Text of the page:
Skoda Superb Estate: Fourth report
Our trusty estate has one last trick up its sleeve – it’s started talking!
After nearly a year on the fleet, our long-term Skoda Superb still has the power to surprise. We’ve all been there – you’re busy driving and your mobile buzzes as a text message arrives. Picking up the phone to read it is against the law and hardly the most sensible option, so you have a choice. Do you wait until you get to your destination or stop the car to find out who’s trying to get hold of you?
Luckily for me, our Superb Estate avoids this dilemma, as Elegance trim includes Skoda’s Columbus entertainment system. It allows you to read texts using both the central touchscreen and the dot-matrix display on the instrument panel. It will even read out the message for you if you want, for the ultimate hassle-free SMS experience.
But it doesn’t end there, as I discovered on a recent road trip. Midway through a long drive, I received a message, and read it using the large central display. You can imagine my surprise to see an option to reply to the text on the screen. Surely not?
More reviews for Superb Hatchback
Car group tests
- Peugeot 508 Hybrid vs Skoda Superb iV
- Skoda Superb iV vs Volkswagen Passat GTE
- Skoda Superb vs Volkswagen Passat vs Vauxhall Insignia Grand Sport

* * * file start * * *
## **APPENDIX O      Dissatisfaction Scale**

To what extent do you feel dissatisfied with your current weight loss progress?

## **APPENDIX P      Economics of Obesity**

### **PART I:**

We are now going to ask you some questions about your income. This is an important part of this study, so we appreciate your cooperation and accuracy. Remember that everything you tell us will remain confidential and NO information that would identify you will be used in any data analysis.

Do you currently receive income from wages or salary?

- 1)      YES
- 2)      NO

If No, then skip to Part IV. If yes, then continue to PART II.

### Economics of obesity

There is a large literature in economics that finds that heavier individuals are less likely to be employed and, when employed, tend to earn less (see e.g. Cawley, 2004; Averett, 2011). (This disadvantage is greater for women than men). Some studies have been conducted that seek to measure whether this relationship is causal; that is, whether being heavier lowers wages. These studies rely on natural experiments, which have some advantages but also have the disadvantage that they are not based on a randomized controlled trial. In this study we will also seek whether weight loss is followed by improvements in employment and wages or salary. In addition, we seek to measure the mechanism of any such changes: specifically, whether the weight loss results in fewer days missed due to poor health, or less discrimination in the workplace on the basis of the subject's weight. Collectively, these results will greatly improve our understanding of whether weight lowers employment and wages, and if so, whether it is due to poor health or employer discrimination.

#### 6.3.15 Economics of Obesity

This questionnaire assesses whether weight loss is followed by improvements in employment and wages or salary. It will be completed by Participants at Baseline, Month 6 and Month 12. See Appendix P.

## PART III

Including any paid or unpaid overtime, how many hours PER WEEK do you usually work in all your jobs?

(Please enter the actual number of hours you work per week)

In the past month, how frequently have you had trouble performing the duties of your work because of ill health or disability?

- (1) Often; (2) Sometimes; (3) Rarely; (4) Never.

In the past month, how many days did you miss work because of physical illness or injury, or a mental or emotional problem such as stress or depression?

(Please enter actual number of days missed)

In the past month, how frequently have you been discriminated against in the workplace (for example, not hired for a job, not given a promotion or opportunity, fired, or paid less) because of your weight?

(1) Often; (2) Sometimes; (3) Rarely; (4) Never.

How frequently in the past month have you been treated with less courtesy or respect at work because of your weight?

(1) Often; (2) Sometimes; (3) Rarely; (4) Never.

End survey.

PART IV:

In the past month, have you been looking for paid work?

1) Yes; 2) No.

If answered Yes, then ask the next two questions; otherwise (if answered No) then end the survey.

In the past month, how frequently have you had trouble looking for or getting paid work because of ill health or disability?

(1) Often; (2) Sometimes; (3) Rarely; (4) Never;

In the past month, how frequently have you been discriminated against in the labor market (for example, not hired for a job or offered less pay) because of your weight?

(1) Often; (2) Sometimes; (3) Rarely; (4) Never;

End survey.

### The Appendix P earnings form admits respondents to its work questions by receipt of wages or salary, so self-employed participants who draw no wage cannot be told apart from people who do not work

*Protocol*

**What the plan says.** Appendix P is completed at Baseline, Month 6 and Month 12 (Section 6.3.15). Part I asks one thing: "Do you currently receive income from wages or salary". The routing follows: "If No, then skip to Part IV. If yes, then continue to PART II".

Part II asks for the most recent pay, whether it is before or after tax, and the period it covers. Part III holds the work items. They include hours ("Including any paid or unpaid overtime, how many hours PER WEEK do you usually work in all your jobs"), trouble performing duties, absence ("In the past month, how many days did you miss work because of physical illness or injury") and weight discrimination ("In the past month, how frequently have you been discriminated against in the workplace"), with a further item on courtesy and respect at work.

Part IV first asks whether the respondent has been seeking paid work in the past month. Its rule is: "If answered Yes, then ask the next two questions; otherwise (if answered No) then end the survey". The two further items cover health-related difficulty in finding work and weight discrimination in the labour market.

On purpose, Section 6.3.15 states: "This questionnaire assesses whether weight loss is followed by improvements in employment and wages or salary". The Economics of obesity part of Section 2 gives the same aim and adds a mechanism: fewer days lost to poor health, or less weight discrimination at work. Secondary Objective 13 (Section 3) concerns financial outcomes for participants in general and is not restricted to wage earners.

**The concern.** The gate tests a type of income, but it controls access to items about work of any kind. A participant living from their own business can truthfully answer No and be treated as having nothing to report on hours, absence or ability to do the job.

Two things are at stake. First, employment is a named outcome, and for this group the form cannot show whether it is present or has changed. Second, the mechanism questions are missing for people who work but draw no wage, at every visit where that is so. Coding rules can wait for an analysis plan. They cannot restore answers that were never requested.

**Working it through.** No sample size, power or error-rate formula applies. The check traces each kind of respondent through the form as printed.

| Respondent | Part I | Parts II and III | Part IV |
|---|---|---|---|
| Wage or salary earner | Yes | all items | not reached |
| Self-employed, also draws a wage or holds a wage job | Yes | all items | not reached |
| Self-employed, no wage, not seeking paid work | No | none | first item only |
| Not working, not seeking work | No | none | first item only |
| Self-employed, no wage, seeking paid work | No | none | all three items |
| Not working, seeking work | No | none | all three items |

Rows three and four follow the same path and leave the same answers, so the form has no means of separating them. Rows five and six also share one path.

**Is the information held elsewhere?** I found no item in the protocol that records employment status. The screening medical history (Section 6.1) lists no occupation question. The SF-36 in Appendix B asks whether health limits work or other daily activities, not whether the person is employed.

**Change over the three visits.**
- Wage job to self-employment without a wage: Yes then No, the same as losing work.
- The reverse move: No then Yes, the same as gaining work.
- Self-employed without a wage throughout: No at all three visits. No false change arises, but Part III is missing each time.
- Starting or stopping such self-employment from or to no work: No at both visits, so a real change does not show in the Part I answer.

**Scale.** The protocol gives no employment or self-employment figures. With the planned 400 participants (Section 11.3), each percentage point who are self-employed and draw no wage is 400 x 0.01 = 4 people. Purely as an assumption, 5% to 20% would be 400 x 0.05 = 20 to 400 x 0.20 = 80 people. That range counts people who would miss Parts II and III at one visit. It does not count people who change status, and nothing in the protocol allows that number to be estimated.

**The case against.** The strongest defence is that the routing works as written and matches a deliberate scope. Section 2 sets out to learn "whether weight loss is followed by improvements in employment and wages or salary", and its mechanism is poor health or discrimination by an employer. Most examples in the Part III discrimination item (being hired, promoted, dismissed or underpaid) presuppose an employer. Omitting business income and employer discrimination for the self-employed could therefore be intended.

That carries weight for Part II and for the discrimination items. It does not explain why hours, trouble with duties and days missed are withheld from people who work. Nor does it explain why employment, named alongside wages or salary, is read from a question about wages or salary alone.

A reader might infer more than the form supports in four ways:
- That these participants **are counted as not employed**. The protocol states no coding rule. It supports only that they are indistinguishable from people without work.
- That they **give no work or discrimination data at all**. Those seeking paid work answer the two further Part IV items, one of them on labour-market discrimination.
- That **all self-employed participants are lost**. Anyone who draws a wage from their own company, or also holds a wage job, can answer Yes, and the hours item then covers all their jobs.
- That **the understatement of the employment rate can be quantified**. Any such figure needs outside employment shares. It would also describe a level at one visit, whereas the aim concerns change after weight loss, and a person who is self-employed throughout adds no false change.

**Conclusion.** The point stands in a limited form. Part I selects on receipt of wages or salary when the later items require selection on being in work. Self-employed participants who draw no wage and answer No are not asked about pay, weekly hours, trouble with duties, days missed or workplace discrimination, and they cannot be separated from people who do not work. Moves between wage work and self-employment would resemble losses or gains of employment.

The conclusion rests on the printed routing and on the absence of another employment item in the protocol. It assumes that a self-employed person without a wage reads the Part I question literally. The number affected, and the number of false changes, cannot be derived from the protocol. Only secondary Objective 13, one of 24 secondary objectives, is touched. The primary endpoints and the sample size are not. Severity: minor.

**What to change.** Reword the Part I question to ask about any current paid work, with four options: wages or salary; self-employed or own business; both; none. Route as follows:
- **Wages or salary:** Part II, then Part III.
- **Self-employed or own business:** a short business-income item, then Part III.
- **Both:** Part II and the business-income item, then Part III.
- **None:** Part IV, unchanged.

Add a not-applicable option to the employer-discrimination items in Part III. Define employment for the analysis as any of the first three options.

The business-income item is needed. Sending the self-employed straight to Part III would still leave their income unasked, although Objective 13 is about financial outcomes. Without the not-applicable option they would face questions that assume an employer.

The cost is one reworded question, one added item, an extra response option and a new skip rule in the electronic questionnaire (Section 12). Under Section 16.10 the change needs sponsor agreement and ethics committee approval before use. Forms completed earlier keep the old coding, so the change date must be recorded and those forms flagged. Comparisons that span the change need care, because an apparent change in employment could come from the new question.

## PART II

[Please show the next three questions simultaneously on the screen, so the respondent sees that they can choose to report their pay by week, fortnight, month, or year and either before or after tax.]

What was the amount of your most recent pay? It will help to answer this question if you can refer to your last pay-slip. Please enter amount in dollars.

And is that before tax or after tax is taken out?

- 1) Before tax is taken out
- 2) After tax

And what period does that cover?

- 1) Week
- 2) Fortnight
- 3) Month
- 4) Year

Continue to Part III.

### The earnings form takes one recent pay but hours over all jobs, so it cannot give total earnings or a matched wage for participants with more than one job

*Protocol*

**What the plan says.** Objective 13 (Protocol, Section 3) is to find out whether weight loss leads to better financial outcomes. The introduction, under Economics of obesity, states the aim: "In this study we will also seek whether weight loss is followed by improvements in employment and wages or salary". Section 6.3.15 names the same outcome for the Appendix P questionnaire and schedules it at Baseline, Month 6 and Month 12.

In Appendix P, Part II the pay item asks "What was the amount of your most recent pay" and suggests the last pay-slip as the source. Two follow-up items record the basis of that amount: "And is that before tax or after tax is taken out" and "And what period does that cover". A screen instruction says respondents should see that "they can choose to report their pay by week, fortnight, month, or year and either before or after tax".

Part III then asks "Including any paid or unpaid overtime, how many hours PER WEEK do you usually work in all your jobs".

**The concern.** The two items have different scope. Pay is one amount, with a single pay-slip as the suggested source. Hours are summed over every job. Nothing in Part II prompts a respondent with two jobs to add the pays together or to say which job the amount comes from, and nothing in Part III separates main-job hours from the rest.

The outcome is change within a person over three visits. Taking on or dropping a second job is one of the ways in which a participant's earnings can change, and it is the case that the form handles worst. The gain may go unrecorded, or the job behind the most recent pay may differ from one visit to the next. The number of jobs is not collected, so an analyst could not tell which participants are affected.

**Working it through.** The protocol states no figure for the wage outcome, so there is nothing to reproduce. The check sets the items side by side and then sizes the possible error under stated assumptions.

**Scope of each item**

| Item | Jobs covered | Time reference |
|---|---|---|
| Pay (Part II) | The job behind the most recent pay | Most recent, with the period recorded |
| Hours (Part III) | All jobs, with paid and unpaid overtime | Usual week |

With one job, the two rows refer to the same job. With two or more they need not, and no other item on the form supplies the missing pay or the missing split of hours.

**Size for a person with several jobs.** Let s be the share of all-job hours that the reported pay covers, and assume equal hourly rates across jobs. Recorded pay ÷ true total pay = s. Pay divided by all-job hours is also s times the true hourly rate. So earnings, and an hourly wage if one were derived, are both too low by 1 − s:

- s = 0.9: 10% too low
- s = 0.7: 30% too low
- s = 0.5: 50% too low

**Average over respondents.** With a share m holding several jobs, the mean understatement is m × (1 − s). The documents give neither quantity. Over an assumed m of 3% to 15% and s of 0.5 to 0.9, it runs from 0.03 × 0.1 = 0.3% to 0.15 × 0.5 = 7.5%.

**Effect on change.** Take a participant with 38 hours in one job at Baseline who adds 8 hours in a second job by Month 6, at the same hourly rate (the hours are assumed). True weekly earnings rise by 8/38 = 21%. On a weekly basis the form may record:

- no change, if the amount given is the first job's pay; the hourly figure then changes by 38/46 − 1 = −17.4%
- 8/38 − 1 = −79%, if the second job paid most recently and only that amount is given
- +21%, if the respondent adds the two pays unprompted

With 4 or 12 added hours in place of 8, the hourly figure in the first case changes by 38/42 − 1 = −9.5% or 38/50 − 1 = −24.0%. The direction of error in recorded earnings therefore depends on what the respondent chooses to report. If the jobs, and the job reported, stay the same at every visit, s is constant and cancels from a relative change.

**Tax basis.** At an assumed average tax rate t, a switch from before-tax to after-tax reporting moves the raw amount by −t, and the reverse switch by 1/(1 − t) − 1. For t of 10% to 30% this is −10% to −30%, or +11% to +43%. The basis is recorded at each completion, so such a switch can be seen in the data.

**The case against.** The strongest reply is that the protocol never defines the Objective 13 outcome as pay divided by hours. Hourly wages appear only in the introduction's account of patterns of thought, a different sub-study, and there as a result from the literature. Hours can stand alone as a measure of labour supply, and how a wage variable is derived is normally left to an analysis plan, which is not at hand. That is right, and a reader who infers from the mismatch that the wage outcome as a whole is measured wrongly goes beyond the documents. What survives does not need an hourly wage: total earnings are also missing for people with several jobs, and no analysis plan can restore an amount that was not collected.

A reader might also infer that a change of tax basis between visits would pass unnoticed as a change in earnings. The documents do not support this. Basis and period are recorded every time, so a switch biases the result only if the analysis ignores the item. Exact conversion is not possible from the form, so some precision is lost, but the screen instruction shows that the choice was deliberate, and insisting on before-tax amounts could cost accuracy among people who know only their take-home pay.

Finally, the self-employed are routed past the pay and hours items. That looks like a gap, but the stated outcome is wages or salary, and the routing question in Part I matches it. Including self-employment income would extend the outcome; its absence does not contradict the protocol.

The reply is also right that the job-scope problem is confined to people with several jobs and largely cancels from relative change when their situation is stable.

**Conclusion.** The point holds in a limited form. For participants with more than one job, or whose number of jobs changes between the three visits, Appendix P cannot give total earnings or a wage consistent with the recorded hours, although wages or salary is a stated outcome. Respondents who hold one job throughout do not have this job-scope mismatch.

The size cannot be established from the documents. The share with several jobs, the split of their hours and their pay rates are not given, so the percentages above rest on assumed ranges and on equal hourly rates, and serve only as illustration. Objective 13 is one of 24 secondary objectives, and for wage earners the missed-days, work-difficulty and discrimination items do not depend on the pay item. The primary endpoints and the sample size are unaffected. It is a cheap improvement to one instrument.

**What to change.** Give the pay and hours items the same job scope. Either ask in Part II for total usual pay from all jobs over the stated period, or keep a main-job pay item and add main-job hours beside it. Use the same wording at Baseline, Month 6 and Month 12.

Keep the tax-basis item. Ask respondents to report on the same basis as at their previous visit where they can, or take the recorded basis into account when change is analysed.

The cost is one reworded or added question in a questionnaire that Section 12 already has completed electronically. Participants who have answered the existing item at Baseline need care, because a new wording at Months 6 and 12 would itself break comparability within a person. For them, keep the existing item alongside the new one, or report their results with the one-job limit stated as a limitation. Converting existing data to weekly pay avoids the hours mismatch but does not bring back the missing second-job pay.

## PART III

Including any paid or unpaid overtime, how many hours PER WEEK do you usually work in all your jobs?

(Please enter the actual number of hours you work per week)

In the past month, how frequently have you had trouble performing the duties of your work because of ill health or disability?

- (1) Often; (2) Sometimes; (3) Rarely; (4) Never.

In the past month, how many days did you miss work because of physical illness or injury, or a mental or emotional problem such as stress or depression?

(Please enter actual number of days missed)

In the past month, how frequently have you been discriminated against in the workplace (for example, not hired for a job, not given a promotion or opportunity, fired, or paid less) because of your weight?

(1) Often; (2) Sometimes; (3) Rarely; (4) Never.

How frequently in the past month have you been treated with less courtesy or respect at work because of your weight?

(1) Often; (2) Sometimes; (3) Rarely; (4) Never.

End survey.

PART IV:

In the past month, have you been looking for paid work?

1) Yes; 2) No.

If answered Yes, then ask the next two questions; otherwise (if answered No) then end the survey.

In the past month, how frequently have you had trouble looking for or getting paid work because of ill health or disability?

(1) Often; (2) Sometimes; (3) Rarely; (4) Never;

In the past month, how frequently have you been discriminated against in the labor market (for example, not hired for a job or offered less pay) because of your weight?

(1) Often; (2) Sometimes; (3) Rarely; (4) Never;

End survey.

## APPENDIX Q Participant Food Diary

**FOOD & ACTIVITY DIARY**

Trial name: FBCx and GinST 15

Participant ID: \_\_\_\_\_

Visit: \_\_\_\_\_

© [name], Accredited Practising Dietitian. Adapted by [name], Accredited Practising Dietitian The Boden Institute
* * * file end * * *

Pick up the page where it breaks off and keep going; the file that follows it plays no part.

- Toyota Camry vs Vauxhall Insignia Grand Sport vs Skoda Superb
Toyota caused a stir recently when it announced the new Yaris would be available with text-on-the-move capability, and I doubted my one-year-old Superb was able to perform this trick. But it can. Selecting the Reply option presented me with a full A-Z keyboard on the touchscreen. Had I wanted to, I could have typed a 160-character missive there and then, cruising down the outside lane of the M25 at 70mph.
I’ve never noticed this option before, so can only put it down to a recent phone upgrade. My latest mobile is clearly able to access more of the functions provided by the unit. And although texting while driving is not permitted if you have to hold the phone to operate it, the car’s Bluetooth system gets around this problem.
Yet while I’m sure composing messages using the built-in infotainment system is safer than using the tiny keypad on the phone itself, I’m not convinced that it should be encouraged.
I’d like to see the system operate like in-car televisions, which go blank when the car moves. Then you’d be able to key in a message when stuck in traffic, but not while negotiating Hyde Park Corner in rush hour. Even better, how about the option to speak a reply?
It’s worth noting that, while it’s legal to send texts using the screen, you could still be charged with careless or even dangerous driving, if using it causes you to have an accident.
Aside from the Skoda’s technology, it has been business as usual for the big estate. It continues to provide brilliant everyday transport, fantastic long-haul comfort and huge amounts of space. Mind you, muddy winter roads mean the screenwash reservoir has been emptied at an even more furious rate than normal – it sprays the headlights as well as the windscreen.
Otherwise, the Skoda is travelling serenely towards the end of its time on our fleet, and I’m really struggling to think of a suitable replacement.
“Simply put, the Skoda Superb is one of the best cars on the Auto Express fleet. No other model can match its impressive blend of space, comfort and engaging driving dynamics. It’ll be a sad day when Skoda comes to take it away.”
James Disdale, Deputy road test editor